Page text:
Aureole etc.




Golden Age singers

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Faure songs
Charlotte de Rothschild (soprano);

  Founder: Len Mullenger
Classical Editor: Rob Barnett

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Opera Stars in Concert
Giuseppe VERDI (1813-1901)

I vespri siciliani (1855) - Overture. La traviata (1853) - Lunga da leic Don Carlo (1867) - Per me giunto è il di supremod.
Vincenzo BELLINI (1801-1835)

I puritani (1835) - Il rival salvar tu deide.
Jacques OFFENBACH (1819-1880)

Les contes d’Hoffmann (1881) - Barcarolle & Duetab.
Giacomo PUCCINI (1858-1924)

Tosca (1900) - Vissi d’artea.
Giaocchino ROSSINI (1792-1868)

Semiramide (1823) - Eccomi alfine in Babiloniab.
Gaetano DONIZETTI (1797-1848)

Lucrezio Borgia (1833) - Vieni la mia vendettae.
Charles GOUNOD (1818-1893)

Faust (1859) - Alerte, alerteace.
aKatia Ricciarelli (soprano); bLucia Valentini-Terrani (mezzo); cAlfredo Kraus (tenor); dPaolo Coni (baritone); eRuggero Raimondi (bass)
Madrid Symphony Orchestra/Gian Paolo Sanzogno.
Rec. Plaza de Toros Monumental da Madrid.
Dolby digital. NTSC. 4:3.
IMMORTAL IMM950006 [55’00]


This is the second such volume to come my way. The first left me distinctly under-whelmed, suggesting that it might only be for die-hard Alfredo Kraus fans. Well, Kraus does feature here again, but there is much less of him. Interesting, though, to see Katia Ricciarelli and Ruggero Raimondi.

But passing interest only. The same poor picture quality that marred the first version remains. The orchestra and conductor on this occasion are marginally more on the ball, and some of the repertoire choices are interesting, mixed in with well-worn favourite snippets.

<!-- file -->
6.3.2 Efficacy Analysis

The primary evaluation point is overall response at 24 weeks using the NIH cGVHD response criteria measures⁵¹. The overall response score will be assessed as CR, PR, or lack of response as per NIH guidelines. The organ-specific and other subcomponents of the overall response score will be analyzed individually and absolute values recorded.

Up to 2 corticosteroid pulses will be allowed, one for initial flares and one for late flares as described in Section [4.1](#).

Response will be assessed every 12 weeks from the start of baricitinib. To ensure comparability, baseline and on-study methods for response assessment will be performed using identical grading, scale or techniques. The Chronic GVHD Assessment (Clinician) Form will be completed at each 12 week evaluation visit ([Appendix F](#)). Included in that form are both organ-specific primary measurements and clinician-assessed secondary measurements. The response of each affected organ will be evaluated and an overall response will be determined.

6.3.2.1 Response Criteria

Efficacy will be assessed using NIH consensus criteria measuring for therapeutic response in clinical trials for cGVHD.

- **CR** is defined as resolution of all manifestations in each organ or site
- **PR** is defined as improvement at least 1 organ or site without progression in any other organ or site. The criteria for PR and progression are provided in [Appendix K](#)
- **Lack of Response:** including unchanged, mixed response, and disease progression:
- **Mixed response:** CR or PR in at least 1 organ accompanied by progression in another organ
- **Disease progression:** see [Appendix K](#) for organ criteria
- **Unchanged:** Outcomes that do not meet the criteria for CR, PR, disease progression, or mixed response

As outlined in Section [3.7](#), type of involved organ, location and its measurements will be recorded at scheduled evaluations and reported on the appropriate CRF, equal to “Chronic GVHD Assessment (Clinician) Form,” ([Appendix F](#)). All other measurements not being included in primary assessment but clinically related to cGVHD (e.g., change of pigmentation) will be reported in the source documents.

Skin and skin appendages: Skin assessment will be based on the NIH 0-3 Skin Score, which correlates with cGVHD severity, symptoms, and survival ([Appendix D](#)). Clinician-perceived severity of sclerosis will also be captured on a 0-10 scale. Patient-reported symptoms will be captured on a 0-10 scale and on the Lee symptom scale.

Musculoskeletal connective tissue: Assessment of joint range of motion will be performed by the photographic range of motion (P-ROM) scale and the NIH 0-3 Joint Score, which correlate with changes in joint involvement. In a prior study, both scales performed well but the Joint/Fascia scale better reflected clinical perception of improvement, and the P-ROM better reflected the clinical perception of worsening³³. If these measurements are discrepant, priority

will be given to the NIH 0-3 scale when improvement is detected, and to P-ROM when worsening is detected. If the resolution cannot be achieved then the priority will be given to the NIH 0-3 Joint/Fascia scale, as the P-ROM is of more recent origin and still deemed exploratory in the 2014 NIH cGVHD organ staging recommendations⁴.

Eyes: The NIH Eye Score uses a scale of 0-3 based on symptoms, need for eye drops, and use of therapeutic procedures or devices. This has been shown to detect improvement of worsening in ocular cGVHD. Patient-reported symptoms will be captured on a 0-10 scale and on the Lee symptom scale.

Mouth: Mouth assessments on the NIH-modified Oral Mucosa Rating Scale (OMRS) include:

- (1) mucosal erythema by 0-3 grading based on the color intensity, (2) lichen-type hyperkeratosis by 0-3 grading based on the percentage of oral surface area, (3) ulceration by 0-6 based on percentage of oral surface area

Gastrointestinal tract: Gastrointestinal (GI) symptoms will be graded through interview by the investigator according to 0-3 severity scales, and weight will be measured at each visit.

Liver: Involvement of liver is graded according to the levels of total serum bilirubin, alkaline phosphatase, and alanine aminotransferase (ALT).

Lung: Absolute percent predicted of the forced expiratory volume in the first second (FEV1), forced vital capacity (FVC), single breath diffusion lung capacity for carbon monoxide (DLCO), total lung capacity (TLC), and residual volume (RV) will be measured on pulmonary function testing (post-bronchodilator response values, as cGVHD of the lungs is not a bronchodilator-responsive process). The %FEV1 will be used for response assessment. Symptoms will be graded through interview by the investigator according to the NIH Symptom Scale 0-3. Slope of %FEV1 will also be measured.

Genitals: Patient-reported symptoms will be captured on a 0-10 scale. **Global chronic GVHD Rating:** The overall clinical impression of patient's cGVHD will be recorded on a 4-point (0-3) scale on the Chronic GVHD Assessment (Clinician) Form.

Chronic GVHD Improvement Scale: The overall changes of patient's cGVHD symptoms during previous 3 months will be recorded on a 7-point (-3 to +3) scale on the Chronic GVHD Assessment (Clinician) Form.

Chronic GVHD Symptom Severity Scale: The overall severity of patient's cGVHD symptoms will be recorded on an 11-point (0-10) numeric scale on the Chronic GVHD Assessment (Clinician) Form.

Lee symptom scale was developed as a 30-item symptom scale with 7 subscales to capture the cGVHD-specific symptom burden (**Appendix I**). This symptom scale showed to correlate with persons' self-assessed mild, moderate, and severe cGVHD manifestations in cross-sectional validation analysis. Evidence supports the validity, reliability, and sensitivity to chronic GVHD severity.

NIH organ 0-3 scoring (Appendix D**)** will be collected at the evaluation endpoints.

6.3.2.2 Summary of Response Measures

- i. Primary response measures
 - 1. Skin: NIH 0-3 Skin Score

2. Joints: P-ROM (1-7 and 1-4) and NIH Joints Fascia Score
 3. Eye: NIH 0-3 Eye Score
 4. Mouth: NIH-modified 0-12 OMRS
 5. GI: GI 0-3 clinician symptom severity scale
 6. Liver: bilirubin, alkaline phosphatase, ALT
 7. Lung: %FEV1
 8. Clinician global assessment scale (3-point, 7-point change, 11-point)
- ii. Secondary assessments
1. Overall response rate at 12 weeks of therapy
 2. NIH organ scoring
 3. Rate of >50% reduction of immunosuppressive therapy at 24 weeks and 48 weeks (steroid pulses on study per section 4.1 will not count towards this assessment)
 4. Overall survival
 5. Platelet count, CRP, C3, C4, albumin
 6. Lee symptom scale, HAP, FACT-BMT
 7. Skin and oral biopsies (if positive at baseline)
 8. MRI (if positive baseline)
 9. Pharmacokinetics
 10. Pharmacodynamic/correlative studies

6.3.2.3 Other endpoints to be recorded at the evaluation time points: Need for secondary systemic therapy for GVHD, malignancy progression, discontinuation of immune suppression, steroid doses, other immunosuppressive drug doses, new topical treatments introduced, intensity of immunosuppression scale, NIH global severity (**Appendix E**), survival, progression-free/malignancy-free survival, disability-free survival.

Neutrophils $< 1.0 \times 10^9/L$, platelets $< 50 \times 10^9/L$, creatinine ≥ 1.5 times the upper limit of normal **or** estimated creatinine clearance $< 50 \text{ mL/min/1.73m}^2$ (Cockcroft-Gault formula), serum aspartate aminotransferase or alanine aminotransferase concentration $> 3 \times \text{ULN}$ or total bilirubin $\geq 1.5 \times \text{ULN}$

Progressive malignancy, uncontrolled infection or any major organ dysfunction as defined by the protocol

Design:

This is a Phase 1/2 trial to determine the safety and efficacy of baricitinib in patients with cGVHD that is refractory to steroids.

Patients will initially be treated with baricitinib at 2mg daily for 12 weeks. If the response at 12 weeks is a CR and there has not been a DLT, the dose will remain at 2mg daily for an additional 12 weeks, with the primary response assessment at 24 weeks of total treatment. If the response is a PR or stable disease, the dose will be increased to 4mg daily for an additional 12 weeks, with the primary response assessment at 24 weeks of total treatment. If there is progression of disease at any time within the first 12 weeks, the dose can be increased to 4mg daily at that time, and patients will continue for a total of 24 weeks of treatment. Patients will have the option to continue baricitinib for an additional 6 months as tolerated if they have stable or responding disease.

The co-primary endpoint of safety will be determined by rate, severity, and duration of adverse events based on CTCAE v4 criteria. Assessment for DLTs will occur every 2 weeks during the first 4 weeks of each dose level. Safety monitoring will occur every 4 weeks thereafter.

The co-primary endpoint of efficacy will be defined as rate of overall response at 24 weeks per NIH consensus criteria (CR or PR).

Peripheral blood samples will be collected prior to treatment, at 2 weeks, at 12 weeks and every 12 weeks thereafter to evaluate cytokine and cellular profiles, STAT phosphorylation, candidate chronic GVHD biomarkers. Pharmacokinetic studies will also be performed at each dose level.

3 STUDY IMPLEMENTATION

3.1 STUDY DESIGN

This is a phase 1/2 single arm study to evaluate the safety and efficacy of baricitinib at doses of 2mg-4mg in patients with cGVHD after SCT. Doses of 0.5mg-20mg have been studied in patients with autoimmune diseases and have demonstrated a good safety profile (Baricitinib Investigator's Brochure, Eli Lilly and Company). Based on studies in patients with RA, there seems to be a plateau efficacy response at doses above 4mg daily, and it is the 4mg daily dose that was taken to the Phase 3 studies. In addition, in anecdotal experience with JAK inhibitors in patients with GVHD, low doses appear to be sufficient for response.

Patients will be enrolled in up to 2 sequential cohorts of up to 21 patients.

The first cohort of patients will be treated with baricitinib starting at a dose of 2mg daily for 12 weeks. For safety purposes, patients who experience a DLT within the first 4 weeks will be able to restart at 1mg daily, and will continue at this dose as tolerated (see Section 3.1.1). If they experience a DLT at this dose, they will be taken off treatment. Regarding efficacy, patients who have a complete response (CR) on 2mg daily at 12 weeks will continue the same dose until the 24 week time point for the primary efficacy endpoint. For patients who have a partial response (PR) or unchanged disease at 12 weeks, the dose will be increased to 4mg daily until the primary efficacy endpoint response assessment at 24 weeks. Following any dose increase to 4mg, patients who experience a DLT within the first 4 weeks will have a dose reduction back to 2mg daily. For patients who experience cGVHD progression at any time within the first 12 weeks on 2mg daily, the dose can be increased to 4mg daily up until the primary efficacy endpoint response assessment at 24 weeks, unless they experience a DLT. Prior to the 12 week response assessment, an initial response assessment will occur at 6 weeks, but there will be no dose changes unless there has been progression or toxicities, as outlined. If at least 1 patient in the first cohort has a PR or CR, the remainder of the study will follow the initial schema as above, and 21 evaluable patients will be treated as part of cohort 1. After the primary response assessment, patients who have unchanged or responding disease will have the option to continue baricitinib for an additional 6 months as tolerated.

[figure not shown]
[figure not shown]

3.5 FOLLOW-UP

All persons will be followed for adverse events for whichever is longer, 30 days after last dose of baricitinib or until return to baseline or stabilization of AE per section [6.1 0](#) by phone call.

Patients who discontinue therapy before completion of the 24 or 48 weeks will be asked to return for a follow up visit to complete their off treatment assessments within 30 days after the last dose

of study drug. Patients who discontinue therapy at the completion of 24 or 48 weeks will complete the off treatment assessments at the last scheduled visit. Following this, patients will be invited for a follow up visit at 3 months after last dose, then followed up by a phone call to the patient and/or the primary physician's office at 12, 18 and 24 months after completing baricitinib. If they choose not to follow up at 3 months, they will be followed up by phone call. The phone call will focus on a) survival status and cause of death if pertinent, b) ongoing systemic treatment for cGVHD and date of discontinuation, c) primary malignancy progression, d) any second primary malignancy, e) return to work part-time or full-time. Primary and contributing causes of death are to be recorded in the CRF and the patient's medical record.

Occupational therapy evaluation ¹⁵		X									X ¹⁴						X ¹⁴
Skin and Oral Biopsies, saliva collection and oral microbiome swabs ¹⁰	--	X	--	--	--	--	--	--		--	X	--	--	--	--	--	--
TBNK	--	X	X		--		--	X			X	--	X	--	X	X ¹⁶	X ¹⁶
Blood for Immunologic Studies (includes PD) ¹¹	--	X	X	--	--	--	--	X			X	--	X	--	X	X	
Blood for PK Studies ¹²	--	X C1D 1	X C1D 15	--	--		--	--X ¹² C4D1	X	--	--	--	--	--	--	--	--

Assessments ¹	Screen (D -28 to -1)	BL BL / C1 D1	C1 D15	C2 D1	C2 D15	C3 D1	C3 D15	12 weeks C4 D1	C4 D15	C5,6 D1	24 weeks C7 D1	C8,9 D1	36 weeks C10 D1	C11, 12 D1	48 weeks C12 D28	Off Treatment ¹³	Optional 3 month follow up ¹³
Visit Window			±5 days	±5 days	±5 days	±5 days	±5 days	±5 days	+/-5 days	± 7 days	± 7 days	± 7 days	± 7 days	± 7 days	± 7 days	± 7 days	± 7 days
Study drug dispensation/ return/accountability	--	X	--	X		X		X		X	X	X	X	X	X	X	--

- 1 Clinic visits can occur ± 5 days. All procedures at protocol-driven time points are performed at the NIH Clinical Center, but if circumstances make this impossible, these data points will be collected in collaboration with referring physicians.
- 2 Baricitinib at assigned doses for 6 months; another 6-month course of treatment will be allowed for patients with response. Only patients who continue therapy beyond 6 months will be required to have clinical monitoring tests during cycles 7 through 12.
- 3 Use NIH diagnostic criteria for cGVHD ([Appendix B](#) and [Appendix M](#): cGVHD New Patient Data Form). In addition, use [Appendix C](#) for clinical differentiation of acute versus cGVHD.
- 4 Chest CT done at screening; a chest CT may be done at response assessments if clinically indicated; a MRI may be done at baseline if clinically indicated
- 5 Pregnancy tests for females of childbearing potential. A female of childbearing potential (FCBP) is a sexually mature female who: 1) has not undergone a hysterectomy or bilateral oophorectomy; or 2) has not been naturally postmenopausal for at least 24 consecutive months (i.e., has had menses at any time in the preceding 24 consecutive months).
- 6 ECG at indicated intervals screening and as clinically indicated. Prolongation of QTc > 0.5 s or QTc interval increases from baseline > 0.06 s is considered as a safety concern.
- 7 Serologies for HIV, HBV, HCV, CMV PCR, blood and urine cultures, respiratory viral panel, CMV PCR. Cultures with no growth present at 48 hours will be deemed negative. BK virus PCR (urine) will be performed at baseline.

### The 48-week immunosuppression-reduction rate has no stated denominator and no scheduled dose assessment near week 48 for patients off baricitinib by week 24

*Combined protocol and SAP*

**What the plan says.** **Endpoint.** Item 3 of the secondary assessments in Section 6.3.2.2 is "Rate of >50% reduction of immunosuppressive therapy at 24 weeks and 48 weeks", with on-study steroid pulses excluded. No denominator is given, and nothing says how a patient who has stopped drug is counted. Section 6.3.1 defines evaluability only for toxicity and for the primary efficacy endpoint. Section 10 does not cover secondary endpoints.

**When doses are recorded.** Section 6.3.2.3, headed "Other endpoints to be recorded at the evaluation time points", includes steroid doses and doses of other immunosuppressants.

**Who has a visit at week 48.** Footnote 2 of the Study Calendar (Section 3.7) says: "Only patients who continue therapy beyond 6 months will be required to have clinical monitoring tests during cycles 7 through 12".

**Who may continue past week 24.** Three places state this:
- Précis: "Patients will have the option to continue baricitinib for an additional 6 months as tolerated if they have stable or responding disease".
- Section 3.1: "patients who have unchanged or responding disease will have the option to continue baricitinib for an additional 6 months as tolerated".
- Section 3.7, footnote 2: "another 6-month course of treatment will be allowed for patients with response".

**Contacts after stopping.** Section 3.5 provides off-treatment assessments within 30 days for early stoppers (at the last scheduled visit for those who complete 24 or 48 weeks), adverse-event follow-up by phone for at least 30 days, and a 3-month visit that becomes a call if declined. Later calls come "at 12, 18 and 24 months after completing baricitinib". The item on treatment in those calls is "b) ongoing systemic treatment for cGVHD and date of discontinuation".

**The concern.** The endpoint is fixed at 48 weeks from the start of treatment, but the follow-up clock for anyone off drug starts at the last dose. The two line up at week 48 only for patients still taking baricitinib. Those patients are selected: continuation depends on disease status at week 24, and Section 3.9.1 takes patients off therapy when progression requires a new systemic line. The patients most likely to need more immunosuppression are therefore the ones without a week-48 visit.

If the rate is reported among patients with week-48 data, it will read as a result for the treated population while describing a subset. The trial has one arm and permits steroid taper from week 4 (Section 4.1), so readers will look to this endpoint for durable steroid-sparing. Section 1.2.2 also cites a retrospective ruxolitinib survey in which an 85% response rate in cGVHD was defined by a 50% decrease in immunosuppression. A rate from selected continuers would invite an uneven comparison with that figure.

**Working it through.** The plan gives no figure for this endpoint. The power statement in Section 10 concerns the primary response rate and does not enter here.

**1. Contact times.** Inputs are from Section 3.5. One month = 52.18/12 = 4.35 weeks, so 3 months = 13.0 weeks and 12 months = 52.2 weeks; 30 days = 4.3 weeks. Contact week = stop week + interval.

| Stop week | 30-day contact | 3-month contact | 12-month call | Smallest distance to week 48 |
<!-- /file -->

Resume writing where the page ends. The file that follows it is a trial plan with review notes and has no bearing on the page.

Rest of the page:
Verdi’s Vespri siciliani Overture presents an orchestra whose sound is rather cramped together, with thin tuttis. Nevertheless, there is some energy that runs through the performance (although brass are under-powered towards the end). Camera-work is a little strange - who wants to watch violins and violas playing accompaniment figures?.

The first vocal work is the Bellini excerpt, with Raimondi and Coni. Raimondi has a large voice and phrases naturally; Coni is nicely tonally differentiated form his partner. Raimondi shines later, too, imparting an impressive authority to ‘Vieni la mia vendetta’ from Donizetti’s Lucrezia Borgia (nice to hear this).

Kraus’s Traviata excerpt features lacklustre orchestral accompaniment and an inexpressive face from the soloist redolent of Michelangeli. Nevertheless, Kraus’s good diction and pitching meant that this was enjoyable. ‘Bollenti spiriti’ is lovingly phrased. The voice is on fairly good form, if not massively strong any more.

Ricciarelli is here on good form. Interesting that her solo number is ‘Vissi d’arte’, for her Tosca with Karajan (DG, 413 815-2) represents one of Ricciarelli’s more famous recordings. Here she is rapt, floating the voice nicely at the end. The Offenbach duet (with a magnificently warm, strong Lucia Valentini-Terrani) is a similar success.

Valentini-Terrani’s solo spot (from Semiramide) is an unqualified success. She is expressive in the slower sections (it all feels as if it is entirely natural to her), and her sense of line is beyond reproach. The multiplicity of camera angles, may detract, but this remains the highlight of the DVD (worth the price alone). At the end, she looks eminently pleased with herself - and with justification!).

Paolo Coni’s excerpt from Don Carlo (‘Carlos’ on the back of the case, despite the use of Italian text) reveals impressive breath control for the long melodies.

Finally, a Gounod Trio (so not a free-for-all, this time) Ricciarelli soars magnificently over the textures, but could we not have something that included la Valentini-Terrani?.

Again, a mixed bag with some interesting items.

Colin Clarke

 



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